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AP: 71d2213c-aab0-43be-b3f0-4833073de2fa
St. Louis Rams quarterback Sam Bradford, left, is sacked by Arizona Cardinals inside linebacker Daryl Washington during the second quarter of an NFL football game, Thursday, Oct. 4, 2012, in St. Louis. (AP Photo/Tom Gannam)
There is much wailing and gnashing of teeth over the offensive line and the impact it has had on the Arizona Cardinals' fortunes in 2012 -- and rightfully so. But I'm more concerned about how well the defense plays.

The Cards offensive line is…what it is. At this point of the season there is little that can be done to turn D'Anthony Batiste and Bobby Massie into seasoned, experienced tackles. Injuries to Levi Brown and Jeremy Bridges have offered Russ Grimm few options at the tackle position. And the interior play of Lyle Sendlein, Adam Snyder and Daryn Colledge has not been stellar either.

If you're a positive person and believe people can change for the better, people can get better at their job, people can evolve, than hope this is the case with Batiste and Massie; this alternative is, after all, the easiest and most plausible way to improve Big Red's protection poser. If you're a negative person and believe people don't change, people can't get better at their jobs, people devolve, I hope you use the same measure of judgment with yourself.

The protection problems for the Cardinals can improve at the tactical level by using backs to chip on the tackles (understanding you can't do it all the time), lining TEs up on the tackles' hip and running them through opposing DEs, using screens and draws against up-the-field-rushers, changing up your protection schemes so you don't become predictable and, most importantly, having D'Anthony Batiste and Bobby Massie take better pass-sets and use better technique. These are all ways to improve a team's pass protection…at the tactical level.

But I think the answer for the Arizona Cardinals' protection woes lie at the strategic level. I think Big Red's defense is the passé partout, the all-purpose skeleton key that unlocks the season for this team. If the X-Men play the way they're capable of, offenses are going to have a difficult time scoring points. And if opposing offenses are having a difficult time scoring points, the Cardinals offense has a much better chance of being successful because they can run a balanced, three-dimensional offense.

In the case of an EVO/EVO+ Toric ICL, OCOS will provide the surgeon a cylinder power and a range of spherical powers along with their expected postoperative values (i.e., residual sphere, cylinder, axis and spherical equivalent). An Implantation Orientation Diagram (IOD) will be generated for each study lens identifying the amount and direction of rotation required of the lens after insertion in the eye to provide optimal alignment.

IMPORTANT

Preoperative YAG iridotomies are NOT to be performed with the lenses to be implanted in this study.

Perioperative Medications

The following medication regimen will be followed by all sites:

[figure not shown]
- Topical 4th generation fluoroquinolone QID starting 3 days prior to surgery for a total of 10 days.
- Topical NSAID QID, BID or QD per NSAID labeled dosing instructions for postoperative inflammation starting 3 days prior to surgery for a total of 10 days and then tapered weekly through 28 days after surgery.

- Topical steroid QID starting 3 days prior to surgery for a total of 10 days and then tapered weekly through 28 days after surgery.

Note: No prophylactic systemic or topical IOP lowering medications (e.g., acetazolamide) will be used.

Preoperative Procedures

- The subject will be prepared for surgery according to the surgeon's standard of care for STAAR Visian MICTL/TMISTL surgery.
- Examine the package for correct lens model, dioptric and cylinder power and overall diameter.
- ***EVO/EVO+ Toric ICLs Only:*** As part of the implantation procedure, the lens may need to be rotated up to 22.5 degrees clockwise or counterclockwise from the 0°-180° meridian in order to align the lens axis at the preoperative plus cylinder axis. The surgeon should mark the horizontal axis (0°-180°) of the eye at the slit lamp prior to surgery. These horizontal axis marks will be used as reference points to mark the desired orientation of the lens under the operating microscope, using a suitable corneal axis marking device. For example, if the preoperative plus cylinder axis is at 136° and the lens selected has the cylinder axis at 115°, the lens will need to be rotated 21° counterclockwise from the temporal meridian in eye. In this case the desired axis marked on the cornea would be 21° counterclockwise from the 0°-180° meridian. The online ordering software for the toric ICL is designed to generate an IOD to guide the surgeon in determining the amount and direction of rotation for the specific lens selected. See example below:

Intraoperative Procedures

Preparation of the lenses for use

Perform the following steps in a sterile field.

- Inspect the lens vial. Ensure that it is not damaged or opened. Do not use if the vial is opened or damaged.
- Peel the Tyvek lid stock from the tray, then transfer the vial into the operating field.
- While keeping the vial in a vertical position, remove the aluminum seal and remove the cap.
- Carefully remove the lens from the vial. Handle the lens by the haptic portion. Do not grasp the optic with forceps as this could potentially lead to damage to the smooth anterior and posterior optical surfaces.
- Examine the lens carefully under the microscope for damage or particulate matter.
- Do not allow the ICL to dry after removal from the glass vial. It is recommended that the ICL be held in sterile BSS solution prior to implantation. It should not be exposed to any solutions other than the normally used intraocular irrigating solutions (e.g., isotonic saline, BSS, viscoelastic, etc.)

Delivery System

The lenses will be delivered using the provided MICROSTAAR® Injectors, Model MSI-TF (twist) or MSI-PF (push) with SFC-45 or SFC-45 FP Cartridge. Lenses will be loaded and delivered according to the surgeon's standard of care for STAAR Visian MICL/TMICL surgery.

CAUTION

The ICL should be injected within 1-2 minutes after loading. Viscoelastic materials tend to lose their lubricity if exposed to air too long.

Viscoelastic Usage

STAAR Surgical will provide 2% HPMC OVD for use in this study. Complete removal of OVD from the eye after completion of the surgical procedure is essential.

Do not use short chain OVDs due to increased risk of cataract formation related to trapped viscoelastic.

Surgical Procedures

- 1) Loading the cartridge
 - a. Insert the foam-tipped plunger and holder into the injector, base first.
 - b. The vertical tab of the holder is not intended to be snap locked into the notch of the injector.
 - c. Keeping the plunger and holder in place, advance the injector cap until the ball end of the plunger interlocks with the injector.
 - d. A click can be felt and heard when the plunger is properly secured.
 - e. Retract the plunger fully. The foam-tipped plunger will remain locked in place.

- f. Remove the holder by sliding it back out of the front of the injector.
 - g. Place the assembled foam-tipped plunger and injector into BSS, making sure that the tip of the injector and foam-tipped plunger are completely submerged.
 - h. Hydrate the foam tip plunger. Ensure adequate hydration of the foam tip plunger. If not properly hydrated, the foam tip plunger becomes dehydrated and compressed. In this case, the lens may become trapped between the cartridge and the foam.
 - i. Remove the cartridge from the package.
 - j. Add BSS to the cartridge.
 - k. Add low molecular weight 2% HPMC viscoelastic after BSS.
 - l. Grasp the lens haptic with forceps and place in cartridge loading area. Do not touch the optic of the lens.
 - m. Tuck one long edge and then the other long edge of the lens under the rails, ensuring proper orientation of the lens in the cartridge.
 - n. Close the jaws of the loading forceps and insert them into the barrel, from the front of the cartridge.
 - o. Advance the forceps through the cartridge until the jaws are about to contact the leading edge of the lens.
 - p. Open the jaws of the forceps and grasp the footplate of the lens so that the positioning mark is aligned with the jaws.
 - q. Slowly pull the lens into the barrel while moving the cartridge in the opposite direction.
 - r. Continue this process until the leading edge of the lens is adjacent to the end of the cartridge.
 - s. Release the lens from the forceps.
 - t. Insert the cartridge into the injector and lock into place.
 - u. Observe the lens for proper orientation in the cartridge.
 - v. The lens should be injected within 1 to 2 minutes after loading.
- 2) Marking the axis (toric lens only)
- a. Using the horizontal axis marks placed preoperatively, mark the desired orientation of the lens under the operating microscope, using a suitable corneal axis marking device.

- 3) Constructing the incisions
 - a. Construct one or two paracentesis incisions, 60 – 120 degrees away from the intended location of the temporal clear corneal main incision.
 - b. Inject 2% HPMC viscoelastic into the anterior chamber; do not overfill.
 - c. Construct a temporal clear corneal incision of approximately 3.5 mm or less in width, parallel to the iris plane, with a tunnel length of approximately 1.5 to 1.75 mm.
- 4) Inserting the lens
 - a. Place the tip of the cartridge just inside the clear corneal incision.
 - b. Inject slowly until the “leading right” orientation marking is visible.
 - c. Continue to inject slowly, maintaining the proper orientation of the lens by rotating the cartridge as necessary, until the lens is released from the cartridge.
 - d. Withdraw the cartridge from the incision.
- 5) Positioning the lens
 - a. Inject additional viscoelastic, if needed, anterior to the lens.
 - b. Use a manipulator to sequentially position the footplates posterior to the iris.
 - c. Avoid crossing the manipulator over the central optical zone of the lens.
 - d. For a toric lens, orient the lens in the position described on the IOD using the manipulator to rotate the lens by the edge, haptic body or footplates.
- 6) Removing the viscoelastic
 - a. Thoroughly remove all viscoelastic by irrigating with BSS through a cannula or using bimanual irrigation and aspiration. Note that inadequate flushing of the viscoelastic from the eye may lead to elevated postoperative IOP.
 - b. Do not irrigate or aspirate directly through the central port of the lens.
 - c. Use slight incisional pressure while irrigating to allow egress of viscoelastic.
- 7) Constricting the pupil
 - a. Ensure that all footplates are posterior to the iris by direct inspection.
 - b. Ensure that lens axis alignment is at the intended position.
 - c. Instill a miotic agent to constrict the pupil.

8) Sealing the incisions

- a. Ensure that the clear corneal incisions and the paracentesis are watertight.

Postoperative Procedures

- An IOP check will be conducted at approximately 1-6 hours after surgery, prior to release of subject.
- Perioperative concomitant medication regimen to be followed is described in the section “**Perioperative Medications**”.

Unfortunately for the Cards offense, they don't have the luxury of attacking whatever the defense is giving them. Defensive coordinators are not dumb, they know what afflicts the Cards offense: a struggling offensive line.

In a gross simplification, most coordinators need only to jam the box and unleash the fury of their pass rushers and one of two things will most likely happen:

1) If the Cards run into the jammed-up front, the extra defender in the box and the lack of movement from the OL will most likely yield a marginal gain.

2) If the Cards elect to throw the ball, most coordinators will take their chances in getting to Kevin Kolb before he can get the ball to an open receiver.

Sometimes this strategy has worked against the Cardinals, and sometimes the Cardinals have destroyed this strategy. Recently, against Miami and St. Louis, this strategy has been employed by defensive coordinators and has been effective.

Why? What was different about the Miami and St. Louis games than the first three?

The Cards offense became one-dimensional in both games. The amount of points given up by the defense early and the lack of success running the ball had a huge impact on protecting Kevin Kolb -- at the strategic level.

Enter the X-Men, the passé partout of the Arizona Cardinals season. It's not good enough to keep the Dolphins to 21 points, even though they gave up huge yards to Ryan Tannehill; it's not good enough to keep the Rams to 17 points if they allow them to take the opening possession and take a seven point lead five plays later; it's not good enough.

The margin for error for this defense is small because the Cards are in a difficult spot with how their offensive line has performed. But I believe this defense is THAT good. I believe this defense is special. The yoke of responsibility must be accepted, harnessed and applied by this defense.

Until D'Anthony Batiste and Bobby Massie get better, the key to protecting Kevin Kolb lies on the defensive side of the ball. If they play up to their capability every week, the Cards can beat anybody. If they come out of the tunnel flat and give up leads, the Cards can lose to anybody, including the Buffalo Bills.

And that's why I am more concerned with how well the defense plays week-to-week. Is this fair? No. But greatness knows nothing about a part-time work week. This defense needs to play great on a full-time basis and Kevin Kolb will enjoy the benefits of their full-time status.

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